Wednesday 18 January 2012

How long each week should a Home Educated child be taught?

I saw this question being bantered about in the HE world recently and it made me think this question:  How many hours do I educate my children for?  I think the real question is do I ever stop educating my children?  Or even more accurately do my children ever stop educating themselves? 

I give my children quite a structured education.  More so my eldest two; they like it and it works for us.  But then I feel to only include the hours that we spend at the table with workbooks is not a true reflection on how many hours they are learning in total.

If I sleep in a little late in the morning what do they do?  They read books; use the computer; get creative with the art resources that we always have in the house; write out their own personal time table for the day (that one is a strange one because I've never done a time table for them, but there you go); sometimes they've even been found to have their heads in workbooks as I come down the stairs; they knit; they sew; they play board games.  So I actually have no idea how many hours a day they spend learning.

Even though all of this happens inside the house and just because we are a family who love to sit with our workbooks scribbling away, sitting at the table or on a sofa, isn't the only way to educate a child.  Learning doesn't always take place in the home.  Just because it says Home Education on the tin, doesn't mean we spend day after day couped up inside 4 walls.  I take them out! 

HB plays spot the word regularly, reads signposts, labels, reads numbers off of buses or price tags.  N works out how much change she should get and C works out which is the better deal.  They manage their pocket money.  Trips to museums, parks, zoos, farms and so on!

They also spend hours every week on Mathletics for the big two and reading eggs and education city for HB, I find this backs up things we've learnt together giving them endless practice.  All the Google searches and other interactive online computer resources they love so much.  C with her online scrabble matches!

Then there is all the endless drawing and measuring.  All the baking and cooking!  We also love our science experiments, which reminds me that we really should do some of those soon. The girls love their science.

Then there's the documentaries my girls love watching. Even my 4 year old, HB, will happily sit watching documentaries like her two big sisters. It's one of my favourite ways to learn too, just because there is no table, chair, paper and pen involved doesn't make any difference.  It goes in and they retain it, that is all that matters!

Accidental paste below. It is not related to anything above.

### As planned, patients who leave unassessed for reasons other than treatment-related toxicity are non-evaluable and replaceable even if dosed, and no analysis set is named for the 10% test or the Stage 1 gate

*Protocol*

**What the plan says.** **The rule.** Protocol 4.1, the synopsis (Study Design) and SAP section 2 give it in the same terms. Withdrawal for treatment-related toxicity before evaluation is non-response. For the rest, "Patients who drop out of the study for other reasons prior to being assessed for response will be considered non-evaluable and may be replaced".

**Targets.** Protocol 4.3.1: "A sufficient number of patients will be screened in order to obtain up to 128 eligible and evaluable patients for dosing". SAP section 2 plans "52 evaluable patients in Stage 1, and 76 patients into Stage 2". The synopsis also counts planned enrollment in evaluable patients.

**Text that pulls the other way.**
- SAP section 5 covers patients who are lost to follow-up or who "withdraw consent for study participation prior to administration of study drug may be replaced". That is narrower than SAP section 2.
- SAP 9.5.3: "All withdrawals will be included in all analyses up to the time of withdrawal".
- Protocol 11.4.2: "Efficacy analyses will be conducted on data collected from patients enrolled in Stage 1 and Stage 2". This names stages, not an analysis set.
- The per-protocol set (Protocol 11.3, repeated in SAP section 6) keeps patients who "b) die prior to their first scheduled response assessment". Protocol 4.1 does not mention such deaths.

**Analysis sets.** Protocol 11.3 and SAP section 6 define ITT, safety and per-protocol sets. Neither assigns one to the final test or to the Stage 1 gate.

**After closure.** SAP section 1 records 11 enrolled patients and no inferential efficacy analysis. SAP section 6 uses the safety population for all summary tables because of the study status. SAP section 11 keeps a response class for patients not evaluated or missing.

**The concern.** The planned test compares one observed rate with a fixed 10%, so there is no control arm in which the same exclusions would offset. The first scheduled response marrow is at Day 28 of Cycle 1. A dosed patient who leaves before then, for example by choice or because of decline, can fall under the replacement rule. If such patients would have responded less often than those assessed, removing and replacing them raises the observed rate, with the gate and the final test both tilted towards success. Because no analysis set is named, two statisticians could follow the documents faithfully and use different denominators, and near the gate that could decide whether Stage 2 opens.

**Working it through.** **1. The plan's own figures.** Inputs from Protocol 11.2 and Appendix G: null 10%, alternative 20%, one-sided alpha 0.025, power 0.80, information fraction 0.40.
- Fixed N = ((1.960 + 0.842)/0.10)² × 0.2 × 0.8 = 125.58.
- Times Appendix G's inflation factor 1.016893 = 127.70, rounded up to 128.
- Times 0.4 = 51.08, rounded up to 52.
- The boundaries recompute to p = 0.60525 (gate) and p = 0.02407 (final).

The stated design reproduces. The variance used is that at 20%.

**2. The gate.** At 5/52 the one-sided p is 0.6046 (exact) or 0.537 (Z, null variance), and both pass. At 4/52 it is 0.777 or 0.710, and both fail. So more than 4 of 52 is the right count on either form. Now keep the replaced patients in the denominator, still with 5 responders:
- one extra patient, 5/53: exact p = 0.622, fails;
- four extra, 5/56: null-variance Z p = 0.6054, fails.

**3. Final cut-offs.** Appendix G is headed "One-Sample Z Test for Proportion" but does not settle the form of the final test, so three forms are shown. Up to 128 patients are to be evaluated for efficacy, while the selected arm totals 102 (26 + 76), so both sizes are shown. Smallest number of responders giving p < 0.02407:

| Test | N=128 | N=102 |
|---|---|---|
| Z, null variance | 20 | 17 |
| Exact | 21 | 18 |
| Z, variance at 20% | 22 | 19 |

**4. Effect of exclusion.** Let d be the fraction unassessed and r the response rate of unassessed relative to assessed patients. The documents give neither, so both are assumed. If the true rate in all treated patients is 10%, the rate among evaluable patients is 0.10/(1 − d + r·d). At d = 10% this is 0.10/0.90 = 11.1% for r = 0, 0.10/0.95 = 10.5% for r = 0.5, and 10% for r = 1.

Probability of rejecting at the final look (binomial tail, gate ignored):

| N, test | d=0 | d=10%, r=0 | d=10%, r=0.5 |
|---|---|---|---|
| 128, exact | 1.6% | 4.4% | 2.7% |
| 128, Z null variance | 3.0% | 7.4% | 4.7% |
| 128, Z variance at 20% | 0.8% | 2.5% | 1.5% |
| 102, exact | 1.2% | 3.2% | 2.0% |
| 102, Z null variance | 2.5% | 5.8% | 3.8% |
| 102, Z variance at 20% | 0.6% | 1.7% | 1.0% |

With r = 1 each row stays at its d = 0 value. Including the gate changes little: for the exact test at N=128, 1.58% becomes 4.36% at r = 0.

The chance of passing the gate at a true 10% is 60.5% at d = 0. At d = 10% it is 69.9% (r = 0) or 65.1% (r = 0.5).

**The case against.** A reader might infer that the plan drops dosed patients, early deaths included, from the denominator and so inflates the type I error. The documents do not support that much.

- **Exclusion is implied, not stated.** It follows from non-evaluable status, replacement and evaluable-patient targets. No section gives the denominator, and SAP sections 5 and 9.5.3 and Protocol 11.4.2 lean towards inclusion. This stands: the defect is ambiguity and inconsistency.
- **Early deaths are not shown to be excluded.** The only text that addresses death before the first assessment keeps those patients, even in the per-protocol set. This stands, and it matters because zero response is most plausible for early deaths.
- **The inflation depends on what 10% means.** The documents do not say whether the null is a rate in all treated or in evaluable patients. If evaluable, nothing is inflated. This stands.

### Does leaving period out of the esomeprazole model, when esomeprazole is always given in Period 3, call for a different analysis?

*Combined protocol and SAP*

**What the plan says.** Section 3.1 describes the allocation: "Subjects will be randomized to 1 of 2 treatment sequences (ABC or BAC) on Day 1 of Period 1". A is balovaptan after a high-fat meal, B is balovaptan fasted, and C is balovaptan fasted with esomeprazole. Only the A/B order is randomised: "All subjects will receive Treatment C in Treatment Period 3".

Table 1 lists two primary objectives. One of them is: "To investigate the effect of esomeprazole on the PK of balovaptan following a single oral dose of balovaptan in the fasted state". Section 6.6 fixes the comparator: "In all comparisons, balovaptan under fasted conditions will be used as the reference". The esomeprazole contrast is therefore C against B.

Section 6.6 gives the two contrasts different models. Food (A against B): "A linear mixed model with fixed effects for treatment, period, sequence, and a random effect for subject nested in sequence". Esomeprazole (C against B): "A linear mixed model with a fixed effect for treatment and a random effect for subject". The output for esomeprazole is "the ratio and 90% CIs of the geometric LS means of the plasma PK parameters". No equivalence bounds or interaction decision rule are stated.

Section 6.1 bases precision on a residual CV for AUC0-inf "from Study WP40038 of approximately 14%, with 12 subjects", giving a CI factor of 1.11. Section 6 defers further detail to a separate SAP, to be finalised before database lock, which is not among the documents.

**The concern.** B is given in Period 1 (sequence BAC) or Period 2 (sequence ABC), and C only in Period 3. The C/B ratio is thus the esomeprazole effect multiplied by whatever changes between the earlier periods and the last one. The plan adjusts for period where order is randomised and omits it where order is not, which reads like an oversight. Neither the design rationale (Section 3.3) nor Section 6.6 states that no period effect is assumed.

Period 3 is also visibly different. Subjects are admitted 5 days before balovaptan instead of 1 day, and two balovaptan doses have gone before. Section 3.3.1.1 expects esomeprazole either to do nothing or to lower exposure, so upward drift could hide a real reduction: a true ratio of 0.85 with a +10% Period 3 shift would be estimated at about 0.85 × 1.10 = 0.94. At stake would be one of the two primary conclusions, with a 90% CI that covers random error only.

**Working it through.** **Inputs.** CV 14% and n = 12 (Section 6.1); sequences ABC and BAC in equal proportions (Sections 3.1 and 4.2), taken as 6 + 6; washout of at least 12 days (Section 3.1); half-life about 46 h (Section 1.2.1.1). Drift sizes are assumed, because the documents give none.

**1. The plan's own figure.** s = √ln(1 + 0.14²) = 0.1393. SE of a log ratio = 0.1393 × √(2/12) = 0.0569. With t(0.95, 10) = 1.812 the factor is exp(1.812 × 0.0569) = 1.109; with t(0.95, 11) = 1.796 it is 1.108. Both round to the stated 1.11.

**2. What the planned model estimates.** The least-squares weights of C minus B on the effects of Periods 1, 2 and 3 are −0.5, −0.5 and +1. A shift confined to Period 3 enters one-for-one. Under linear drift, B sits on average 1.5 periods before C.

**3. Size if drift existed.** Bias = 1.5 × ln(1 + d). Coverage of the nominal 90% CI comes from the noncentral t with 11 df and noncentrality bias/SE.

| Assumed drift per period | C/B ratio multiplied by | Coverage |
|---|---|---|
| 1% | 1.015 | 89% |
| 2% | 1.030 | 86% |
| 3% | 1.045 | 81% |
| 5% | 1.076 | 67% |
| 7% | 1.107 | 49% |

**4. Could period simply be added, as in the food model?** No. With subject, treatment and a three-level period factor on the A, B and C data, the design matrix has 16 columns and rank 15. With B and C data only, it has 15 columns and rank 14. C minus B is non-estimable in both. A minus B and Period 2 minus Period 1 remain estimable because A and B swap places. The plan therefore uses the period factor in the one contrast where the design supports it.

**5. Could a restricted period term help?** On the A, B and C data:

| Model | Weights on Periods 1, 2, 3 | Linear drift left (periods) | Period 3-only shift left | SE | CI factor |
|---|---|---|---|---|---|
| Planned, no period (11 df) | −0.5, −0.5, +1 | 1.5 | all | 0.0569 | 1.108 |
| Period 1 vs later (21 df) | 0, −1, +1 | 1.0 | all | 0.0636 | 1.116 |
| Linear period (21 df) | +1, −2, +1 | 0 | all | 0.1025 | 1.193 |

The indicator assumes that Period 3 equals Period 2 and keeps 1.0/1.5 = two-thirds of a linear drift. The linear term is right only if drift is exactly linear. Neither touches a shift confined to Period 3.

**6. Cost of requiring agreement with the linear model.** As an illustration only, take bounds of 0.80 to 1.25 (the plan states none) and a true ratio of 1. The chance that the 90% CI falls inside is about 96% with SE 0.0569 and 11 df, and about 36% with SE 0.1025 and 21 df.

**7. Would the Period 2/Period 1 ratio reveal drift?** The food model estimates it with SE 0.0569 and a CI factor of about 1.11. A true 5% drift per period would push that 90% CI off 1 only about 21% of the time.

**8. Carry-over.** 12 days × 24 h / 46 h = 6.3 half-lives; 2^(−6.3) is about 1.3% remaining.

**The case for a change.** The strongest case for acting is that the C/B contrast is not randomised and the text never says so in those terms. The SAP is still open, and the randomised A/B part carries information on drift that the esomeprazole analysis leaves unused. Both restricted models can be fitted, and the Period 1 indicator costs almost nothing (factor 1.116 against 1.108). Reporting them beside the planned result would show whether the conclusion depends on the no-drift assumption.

I love that once my girls start learning about something they don't want to stop.  HB started making a scrap book about dinosaurs, and still is, she loves dinosaurs.  Then when I taught them about volcanoes they were always on her mind.  A bit like the time when she learnt about the Tudor period and she began noticing all the Tudor houses about town, she was only just 3 then!

I think, once you have taught a child all the different ways of learning, they pick their favourite ways and it is harder to stop them learning than anything else - not that I'd want to try.  I don't know about you, but I'm still learning and I love it.  It is play after all.  The same as when a child comes into the world and from day one they are learning.  Playing is learning, watching is learning, copying is learning.

I think my children may even be learning in their sleep! 


  1. So true - we have pretty much zero 'teaching' time here. My eldest seems insulted by the idea that someone else is teaching her - rather than her learning herself. Collaborating yes, playing together but actual teaching is a rare event.

  2. I am often struck how the times when my children are the most receptive are the times they would be travelling to or from school or be asleep because they had to go to school.

    I always maintain that 10 minutes with an eager and interested child is worth an hour with a bored disengaged child who is looking out the window!!

  3. Katherine, I think the trick of teaching certain people is that they don't feel they are being taught. Life should be fun at least most of the time after all x

    KP Nuts, That is another good point. I remember too well those endless lessons daydreaming. Not sure what the teacher was going on about though ;)